Another big plus about Glyphs is that you can use it for enhancing your FontStruct creations. And in that way, FontStruct can actually be a great wire-framing tool, though you would obviously worry about getting curves just right in Glyphs.

There is a trial, a striped down version, and the full-on pro version. Glyphs is 249.90 €, while Glyphs Mini is 49.90 €.

I am seeing more and more commercial fonts made with Fontself, which is an extraordinary plugin for either Photoshop or Illustrator (or get the bundle of both plugins for only about $79). These fonts I see made with fontself are usually offering OpenType Features, which is a real big plus for designers.

$49.00 for one plugin (Illustrator or Photoshop), and $79.00 to get them both as a plugin bundle. However, these only work on the Creative Cloud models of these Adobe products (and I don't do subscriptions), versions from 2015 & 1/2 and later.

There is one more that is not real expensive, but is a paid app, "Font Creator" (starts at $79.00) by High-Logic. This is the font creation program that freeware font creator Vic Fieger used long ago, and has been updated very regularly since.

FontCreator is still available, but everytime I open it after installing it on a new computer, it is already out of the trial period. Heck, it takes me a month to install and configure software on a new PC, much longer to get comfortable and relax with it, so I wish I wouldn't always install that package so I could see it.

Microsoft Font Maker
(see last post for the Twitter posted link)
I also just posted about the Microsoft WindowsInk post I saw that says if you are a "WindowsInsider" (whatever that is), you can download the Microsoft Font Maker for free. It has a limited character set, but I think it covered Latin Basic.

Mobile Apps

Fonty is a free app on the Google Play store for Android tablets (and phones, too) with a limited character set that only supports image programs by that same company (I could, though, make the font on my tablet, save & share it, and then use it on my Android smartphone with their app after logging in there). It's extremely limited, but both apps are free (the image app shows ads, I think). But all you can do is use the font in their apps, though I think they also have a word processor you can use it with. The resulting font will NOT work like any other TTF font on a Windows machine, though, and that is a shame.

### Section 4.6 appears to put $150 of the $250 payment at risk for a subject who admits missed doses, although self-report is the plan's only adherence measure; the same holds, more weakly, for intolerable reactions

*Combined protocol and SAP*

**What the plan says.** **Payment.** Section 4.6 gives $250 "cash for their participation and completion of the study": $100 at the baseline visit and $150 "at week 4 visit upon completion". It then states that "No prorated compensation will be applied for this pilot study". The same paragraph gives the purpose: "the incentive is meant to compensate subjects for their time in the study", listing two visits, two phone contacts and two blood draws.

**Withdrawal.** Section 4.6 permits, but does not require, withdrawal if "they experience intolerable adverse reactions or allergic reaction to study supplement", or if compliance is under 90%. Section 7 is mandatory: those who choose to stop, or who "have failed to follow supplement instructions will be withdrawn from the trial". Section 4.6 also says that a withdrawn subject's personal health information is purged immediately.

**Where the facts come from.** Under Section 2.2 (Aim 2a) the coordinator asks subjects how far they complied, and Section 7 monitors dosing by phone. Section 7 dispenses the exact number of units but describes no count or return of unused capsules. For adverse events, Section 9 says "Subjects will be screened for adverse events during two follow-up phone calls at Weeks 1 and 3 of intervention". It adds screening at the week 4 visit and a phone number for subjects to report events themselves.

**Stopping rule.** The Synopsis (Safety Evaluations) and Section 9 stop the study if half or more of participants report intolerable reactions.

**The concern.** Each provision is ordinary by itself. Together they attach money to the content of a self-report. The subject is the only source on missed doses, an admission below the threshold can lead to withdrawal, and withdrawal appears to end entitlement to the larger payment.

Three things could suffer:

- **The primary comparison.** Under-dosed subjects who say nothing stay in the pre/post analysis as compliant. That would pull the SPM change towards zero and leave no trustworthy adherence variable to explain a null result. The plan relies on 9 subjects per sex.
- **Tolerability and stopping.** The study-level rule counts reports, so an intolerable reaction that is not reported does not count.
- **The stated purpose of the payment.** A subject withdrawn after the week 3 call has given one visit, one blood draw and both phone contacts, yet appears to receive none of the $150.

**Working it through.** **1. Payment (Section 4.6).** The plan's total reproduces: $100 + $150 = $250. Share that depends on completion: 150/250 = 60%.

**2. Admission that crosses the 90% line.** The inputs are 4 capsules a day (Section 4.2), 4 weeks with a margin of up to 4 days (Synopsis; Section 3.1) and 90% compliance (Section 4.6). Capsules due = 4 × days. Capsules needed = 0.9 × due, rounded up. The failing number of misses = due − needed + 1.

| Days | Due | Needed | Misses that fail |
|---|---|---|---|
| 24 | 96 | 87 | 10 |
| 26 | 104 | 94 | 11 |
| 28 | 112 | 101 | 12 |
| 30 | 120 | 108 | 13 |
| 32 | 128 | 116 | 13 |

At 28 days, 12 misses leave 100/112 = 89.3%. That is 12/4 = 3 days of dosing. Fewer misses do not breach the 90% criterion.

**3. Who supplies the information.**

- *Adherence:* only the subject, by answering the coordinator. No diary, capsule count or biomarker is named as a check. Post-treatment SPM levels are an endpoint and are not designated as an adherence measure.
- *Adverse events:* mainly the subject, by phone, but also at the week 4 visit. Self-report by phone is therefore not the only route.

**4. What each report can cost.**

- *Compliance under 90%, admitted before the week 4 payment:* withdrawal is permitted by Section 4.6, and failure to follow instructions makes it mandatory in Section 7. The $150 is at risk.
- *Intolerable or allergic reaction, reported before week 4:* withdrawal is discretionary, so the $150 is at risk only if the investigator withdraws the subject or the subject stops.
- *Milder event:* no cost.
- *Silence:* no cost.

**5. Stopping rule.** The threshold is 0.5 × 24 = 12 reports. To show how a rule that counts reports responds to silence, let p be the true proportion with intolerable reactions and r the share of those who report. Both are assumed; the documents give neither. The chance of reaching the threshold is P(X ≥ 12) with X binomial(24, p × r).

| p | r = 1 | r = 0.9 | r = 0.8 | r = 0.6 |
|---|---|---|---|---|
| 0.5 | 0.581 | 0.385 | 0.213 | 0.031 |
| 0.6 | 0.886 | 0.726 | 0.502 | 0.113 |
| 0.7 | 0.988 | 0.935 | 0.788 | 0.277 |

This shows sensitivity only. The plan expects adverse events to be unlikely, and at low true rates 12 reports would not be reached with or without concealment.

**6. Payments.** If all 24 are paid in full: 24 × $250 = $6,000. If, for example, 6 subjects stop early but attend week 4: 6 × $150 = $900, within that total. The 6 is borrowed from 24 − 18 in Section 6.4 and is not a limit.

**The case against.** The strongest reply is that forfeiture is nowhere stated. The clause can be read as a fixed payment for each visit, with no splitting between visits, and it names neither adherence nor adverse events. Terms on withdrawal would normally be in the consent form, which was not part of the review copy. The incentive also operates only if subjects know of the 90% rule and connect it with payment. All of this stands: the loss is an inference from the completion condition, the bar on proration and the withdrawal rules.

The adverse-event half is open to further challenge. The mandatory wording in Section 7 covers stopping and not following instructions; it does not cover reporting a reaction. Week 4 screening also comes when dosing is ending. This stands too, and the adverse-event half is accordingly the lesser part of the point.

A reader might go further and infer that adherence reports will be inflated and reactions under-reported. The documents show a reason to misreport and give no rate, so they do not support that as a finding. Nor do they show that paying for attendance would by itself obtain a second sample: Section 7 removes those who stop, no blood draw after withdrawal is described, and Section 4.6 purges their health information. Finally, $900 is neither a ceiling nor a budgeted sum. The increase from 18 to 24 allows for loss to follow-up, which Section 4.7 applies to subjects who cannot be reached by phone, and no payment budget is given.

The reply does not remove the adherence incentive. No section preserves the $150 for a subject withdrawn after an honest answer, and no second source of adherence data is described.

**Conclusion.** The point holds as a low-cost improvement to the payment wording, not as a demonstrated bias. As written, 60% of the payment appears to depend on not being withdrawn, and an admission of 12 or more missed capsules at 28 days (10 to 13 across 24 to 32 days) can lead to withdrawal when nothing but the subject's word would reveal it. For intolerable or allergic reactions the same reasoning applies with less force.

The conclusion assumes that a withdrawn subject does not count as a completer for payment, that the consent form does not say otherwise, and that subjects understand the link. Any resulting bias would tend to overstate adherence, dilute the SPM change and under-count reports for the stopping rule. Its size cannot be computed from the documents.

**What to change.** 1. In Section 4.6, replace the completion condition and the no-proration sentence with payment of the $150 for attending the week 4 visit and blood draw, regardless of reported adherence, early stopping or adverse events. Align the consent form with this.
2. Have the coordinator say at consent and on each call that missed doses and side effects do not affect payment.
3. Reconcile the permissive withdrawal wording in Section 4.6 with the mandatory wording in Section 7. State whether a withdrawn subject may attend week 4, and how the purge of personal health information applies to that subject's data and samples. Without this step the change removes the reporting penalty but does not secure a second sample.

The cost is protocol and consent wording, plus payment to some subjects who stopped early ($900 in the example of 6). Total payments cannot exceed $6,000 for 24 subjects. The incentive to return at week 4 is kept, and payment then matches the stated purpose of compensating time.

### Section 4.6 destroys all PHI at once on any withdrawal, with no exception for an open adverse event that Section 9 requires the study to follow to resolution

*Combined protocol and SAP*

iPad Apps...
(My iPad is Unsecure and won't run a thing)
iPad has a paid app for creating fonts, but it doesn't have the features of FontStruct and has many more limits.

Do What Is Right For You

It's obviously not just preference, there is that, but it really has to do with what works for you. At certain times I miss doing hand lettering fonts, at other times I am working on FontStruct projects so that I forget I need to install Linux and FontForge on the extra desk PC. So, I am guilty of shorting myself there, but I will get it done since FontForge does not run on any of my Windows machines (through their emulation package) reliably even one iotta.

I just find FontStruct so easy to access, and I already have so many projects going there. But it produces moldular fonts, and although those are optimized for Flash, no one uses Flash anymore (except maybe for animation/video production & video-titling), but that would be using older software they learned on and are clinging to.

But there are no bezier curves in Fontstruct (and a pretty poor curved block selection). That is extremely limiting. I try to find ways around that, but I usually take the wrong approach, there aren't curves big enough for me in Fontstruct and no matter how many times I request a set of 8 and (12 or 16) block curves over the years, my requests fall to deaf ears, and that REALLY limits the options there. Stupidly, I ignore them and try stuff anyway. But truthfully, because of that limitation, Fonstruct is only really good for producing straight block and angled fonts that don't rely on curves, only offering the rounded corners of your choice.

Glyphs is a Macintosh only program that does allow you to use FontStruct as sort of a prepublishing, wire-frame font editor, an it is easy to realize a vision there. Then you export a Glyphs file from FontStruct and you can edit with bezier curves and vectors. Right now, if you grab that from the fontstruct ( blog or live community page link, you get 10% off and it's not real expensive. You need a Mac, though.

I wish Adobe made a font editor. They seem to be too late for that game, now.

There are the commercial Plugins for Illustrator and Photoshop, and I understand they work well, but remember that they only work on the newest Creative Cloud series of Adobe subscription model products, not my Adobe Creative Suite 3 Master Edition. And, that sucks (for me).

There are some new fonts, SVG fonts and ColorFonts. Fontlab can produce those, and I think the plugins for Photoshop or Illustrator do, too. You can download the free program Fontlab Pad ( to see the colorfonts, but creating them is a different story I am not familiar with, though I understand FontForge, Fontlab, Glyphs & FontSelf all tackle them. I am not yet sure how in-depth FontCreator is.